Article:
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3-Nation Alliance

Alliance to Protect the Quoddy Region
from LNG Development

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"For much of the state of Maine, the environment is the economy"
                                           — US Senator Susan Collins, 2012 Jun 21


SPB Letter to the Quoddy Tides Editor
Re Downeast LNG's 2012 January 10
Op-Ed Column in the Bangor Daily News

Published in 2012 January 13 edition of The Quoddy Tides

Dear Editor,

Downeast LNG president Dean Girdis' January 10 op-ed column in the Bangor Daily News would have the public live in his alternate reality.

Girdis wants the public to believe that the Department of Energy's Hazard Zones for LNG ships would magically disappear, simply because he says so. He wants the world to believe that opposing Native American rights in the waterway and attempting eminent domain on tribal island territory in the St. Croix River is not offensive.

Girdis wants everyone to believe that he can simply "think-away" his problems:

1) The Coast Guard requires Downeast LNG to obtain Government of Canada cooperation and coordination for LNG-ship transit safety and security. No treaty requires Canada to provide those services, and Canada prohibits LNG transits into Passamaquoddy Bay.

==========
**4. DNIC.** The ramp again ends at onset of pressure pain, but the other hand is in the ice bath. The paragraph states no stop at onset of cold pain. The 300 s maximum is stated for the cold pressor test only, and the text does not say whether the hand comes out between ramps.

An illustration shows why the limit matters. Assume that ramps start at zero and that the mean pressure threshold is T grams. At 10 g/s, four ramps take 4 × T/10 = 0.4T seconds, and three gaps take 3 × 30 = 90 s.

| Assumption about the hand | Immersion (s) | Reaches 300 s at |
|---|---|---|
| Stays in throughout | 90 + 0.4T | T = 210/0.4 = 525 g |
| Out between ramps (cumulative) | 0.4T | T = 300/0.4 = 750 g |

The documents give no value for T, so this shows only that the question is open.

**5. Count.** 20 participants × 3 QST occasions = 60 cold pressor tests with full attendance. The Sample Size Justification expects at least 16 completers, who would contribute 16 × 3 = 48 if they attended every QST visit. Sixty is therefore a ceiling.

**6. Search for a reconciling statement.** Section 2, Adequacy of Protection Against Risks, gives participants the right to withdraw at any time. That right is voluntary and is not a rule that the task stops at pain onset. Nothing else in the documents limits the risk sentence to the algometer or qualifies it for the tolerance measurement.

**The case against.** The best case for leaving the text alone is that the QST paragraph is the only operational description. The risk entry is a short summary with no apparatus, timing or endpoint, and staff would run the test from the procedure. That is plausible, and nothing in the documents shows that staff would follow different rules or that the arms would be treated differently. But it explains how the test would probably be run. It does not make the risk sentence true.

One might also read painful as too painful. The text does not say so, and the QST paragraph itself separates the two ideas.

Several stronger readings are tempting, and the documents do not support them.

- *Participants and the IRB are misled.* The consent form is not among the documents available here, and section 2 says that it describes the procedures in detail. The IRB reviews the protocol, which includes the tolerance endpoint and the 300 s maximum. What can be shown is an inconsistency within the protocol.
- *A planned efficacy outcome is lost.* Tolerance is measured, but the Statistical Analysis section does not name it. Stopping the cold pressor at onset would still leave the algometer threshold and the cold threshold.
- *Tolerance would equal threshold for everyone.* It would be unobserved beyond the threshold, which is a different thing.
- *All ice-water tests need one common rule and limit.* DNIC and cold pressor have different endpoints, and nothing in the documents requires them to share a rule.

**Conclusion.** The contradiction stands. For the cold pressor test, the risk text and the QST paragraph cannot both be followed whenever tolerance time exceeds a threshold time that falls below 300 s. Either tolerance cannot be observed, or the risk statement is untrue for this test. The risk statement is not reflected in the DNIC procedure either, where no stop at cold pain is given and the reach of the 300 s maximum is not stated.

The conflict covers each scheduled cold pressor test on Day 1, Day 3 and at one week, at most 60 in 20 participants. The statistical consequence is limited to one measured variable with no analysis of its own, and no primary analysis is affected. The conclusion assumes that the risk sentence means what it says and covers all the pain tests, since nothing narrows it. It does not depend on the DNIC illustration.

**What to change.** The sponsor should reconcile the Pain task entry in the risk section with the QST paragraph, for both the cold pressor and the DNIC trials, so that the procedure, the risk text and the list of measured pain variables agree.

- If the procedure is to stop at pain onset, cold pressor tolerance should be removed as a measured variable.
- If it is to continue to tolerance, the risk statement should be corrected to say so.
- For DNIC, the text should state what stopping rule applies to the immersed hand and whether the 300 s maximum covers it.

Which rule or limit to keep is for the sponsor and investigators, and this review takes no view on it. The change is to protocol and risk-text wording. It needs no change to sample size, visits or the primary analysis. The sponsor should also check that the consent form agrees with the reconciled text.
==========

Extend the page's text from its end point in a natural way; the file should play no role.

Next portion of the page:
2) Downeast LNG's January 3 filing to the Federal Energy Regulatory Commission (FERC) demonstrates that [virtually] all of Eastport would fall within the Department of Energy LNG ship Hazard Zones. Girdis cannot simply "wish that away."

3) The company's December 19 FERC filing shows the company plans to put a natural gas pipeline beneath a Passamaquoddy-owned island in the Saint Croix River — even after the Tribe registered its objections in FERC's 2009 Draft Environmental Impact Statement for Downeast LNG. Girdis cannot "wish that away."

4) Girdis cannot wish-away US natural gas market realities. The two new LNG import terminals offshore from Boston have been sitting idle. Canaport LNG's natural gas output has been deemed "unsustainable," as reported on January 6 by CBC News. The US is drowning in domestic natural gas. There are now at least seven US applications to export LNG overseas, including from Cove Point LNG in Maryland — the LNG terminal that Dean Girdis held up as a model for his own proposal.

5) The US is using only around 5% of the LNG import capacity it has already built. Our region already has more than twice the LNG import capacity being used by the entire country.

The US, New England, and Maine simply do not need yet another idle LNG import terminal, regardless of what Dean Girdis wishes us to believe.

Robert Godfrey
researcher & webmaster
Save Passamaquoddy Bay 3-Nation Alliance
(US • Passamaquoddy • Canada)
PO Box 222
Eastport, ME 04631
(207)853-2922 (my office at Old Sow Publishing)


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